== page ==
CLASSICAL Italian dishes injected with fresh influences is how head chef Lukas Pfaff describes his version of modern Italian cooking at Il Convivio, Ebury Street, London, owned by Enzo and Piero Quaradeghini - also responsible for London restaurants Zucatto and Artigiano.
Dishes being served at the 65-seat restaurant, which opened four weeks ago, are updated versions of what Pfaff calls "poor" Italian dishes. He uses both expensive and cheap ingredients - a combination that helps keep evening prices at £17.50, £20 and £23 for two, three and four courses, respectively. Lunch is slightly cheaper.
To illustrate his cooking, Pfaff, originally from the Black Forest and who later moved to Italy, points to an evening main course of pigeon. The pot-roast Tuscan pigeon served with soft polenta and a blackberry and onion sauce (£2 supplement) combines polenta, traditionally an Italian peasant ingredient, with the expensive bird, while the sauce adds a modern twist.
The pigeon is imported from Italy, as are most of the ingredients for both the lunch and dinner menus, which are split into six antipasti, two soups, seven pasta, five fish and five meat dishes. Rice, chicken, eggs and flour come from Italy and help give an authentic flavour to dishes created by Pfaff and his kitchen team of six.
Using Italian eggs helps enhance the appearance of the pasta made in-house by the brigade, says Pfaff. While there is no difference in taste, Pfaff says yolks from Italian eggs are yellower, giving the pasta a brighter colour. One pasta dish he is particularly proud of is egg pasta parcels filled with braised veal, served with a wild mushroom and thyme sauce. The parcels resemble a cockscomb, and Pfaff believes no one else in London is doing anything similar. The sauce is kept as light as possible so as not to overpower the dish.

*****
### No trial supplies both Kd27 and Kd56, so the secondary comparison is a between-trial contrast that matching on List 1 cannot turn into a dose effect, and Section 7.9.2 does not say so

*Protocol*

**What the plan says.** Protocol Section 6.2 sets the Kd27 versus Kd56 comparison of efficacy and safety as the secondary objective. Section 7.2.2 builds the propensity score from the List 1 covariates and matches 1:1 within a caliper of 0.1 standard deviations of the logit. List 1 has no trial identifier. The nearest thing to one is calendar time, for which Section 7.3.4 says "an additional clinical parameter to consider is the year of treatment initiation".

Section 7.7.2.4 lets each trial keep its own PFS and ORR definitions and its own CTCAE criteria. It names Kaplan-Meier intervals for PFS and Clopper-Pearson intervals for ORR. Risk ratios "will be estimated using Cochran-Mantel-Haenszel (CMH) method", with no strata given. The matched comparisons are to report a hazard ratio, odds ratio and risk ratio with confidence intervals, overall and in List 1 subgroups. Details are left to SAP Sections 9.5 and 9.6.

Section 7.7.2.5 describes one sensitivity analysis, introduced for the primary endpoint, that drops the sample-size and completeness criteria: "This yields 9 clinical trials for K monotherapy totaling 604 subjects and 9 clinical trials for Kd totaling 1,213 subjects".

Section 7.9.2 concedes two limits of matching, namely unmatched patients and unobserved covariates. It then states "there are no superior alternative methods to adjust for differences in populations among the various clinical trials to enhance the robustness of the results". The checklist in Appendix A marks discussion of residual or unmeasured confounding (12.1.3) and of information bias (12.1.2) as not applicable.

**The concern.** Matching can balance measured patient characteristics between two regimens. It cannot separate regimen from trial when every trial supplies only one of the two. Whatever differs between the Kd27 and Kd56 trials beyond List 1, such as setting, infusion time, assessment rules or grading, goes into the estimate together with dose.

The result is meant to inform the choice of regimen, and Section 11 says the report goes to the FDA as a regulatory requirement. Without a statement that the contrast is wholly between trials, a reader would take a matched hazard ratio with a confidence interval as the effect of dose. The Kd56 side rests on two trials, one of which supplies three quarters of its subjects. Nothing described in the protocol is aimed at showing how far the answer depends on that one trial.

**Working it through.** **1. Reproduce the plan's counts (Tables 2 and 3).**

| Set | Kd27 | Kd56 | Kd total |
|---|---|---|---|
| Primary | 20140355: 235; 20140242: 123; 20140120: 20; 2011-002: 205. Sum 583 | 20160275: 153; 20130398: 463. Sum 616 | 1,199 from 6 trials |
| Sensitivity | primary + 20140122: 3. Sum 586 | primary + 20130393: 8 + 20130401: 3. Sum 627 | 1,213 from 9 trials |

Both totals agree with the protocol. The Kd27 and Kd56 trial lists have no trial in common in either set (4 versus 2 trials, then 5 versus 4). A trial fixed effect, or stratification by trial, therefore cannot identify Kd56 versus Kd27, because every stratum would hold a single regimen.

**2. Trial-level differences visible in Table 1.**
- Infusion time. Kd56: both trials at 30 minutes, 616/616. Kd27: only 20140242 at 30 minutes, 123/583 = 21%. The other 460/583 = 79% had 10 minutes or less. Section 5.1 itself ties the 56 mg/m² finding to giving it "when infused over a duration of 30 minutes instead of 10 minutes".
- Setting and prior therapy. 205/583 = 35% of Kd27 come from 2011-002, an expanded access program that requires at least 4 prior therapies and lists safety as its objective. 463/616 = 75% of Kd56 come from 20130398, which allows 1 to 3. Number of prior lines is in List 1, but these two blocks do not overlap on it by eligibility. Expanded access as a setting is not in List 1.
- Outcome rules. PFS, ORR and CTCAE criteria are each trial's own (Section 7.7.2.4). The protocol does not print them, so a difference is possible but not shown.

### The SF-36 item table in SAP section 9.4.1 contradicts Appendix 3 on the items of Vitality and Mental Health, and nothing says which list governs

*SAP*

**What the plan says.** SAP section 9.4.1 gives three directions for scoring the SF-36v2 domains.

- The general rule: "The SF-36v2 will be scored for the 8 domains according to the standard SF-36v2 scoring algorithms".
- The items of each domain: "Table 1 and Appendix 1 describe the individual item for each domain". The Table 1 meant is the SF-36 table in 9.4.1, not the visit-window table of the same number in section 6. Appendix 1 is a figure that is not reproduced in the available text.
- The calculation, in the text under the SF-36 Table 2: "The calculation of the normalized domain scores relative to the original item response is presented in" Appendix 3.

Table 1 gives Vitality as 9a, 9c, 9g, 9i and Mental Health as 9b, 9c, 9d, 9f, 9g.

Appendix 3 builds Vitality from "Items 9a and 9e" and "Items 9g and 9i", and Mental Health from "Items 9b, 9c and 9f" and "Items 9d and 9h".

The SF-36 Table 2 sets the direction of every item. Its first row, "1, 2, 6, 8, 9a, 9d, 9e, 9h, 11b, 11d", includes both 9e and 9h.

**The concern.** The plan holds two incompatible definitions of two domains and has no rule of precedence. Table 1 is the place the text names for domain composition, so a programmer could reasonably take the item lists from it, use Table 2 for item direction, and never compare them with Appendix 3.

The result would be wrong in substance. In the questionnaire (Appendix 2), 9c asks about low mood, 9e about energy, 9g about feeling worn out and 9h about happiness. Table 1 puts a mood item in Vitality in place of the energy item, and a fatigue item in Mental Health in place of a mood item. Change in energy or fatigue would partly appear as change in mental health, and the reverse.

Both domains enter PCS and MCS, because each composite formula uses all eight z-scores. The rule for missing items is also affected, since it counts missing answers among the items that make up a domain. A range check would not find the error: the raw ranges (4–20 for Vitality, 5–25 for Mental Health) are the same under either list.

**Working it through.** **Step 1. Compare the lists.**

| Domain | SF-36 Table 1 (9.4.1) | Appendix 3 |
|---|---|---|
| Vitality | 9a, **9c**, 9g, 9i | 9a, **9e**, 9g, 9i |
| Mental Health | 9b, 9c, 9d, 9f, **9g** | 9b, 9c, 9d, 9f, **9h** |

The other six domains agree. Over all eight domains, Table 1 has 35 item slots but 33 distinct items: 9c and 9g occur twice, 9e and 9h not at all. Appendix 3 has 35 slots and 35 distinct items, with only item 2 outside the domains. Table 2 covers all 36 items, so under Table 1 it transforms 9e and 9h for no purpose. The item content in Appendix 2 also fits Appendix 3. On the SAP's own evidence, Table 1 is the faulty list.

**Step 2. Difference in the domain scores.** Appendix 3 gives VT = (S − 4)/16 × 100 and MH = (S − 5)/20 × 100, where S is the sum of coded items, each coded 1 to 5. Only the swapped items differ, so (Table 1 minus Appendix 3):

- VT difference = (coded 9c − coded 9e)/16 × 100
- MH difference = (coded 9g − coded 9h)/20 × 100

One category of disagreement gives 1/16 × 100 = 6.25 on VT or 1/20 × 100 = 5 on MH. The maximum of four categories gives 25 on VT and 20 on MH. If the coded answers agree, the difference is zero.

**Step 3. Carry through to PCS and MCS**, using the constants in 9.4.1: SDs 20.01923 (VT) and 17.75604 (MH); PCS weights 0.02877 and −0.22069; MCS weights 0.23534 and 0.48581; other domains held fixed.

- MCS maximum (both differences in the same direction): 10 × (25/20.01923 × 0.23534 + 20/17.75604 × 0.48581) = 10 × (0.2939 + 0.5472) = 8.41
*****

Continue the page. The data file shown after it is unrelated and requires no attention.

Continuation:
In fact, lightness is a recurring theme on the menu, which Pfaff anticipates will change seasonally. "I don't use cream or butter very often. In northern Italy they use a lot of butter, while southern Italians concentrate more on olive oil," he says. A sautéd gilthead fillet with Mediterranean vegetables in a light olive oil sauce follows this philosophy.
Pfaff may strive to give his diners genuine Italian food, but he still has to bow to the British palate. Marinated salmon on a Tuscan potato cake with rocket salad and lemon vinaigrette is one concession he has had to make. "Italians wouldn't eat the potato cake with salmon, but you have to have smoked salmon somewhere on a British menu - it's expected."
Diners, currently averaging 50 per evening, are looked after by restaurant manager Lorenzo Mosca and his six-strong front of house team. n
Il Convivio, 143 Ebury Street, London SW1W 9QN. Tel: 0207 703 4099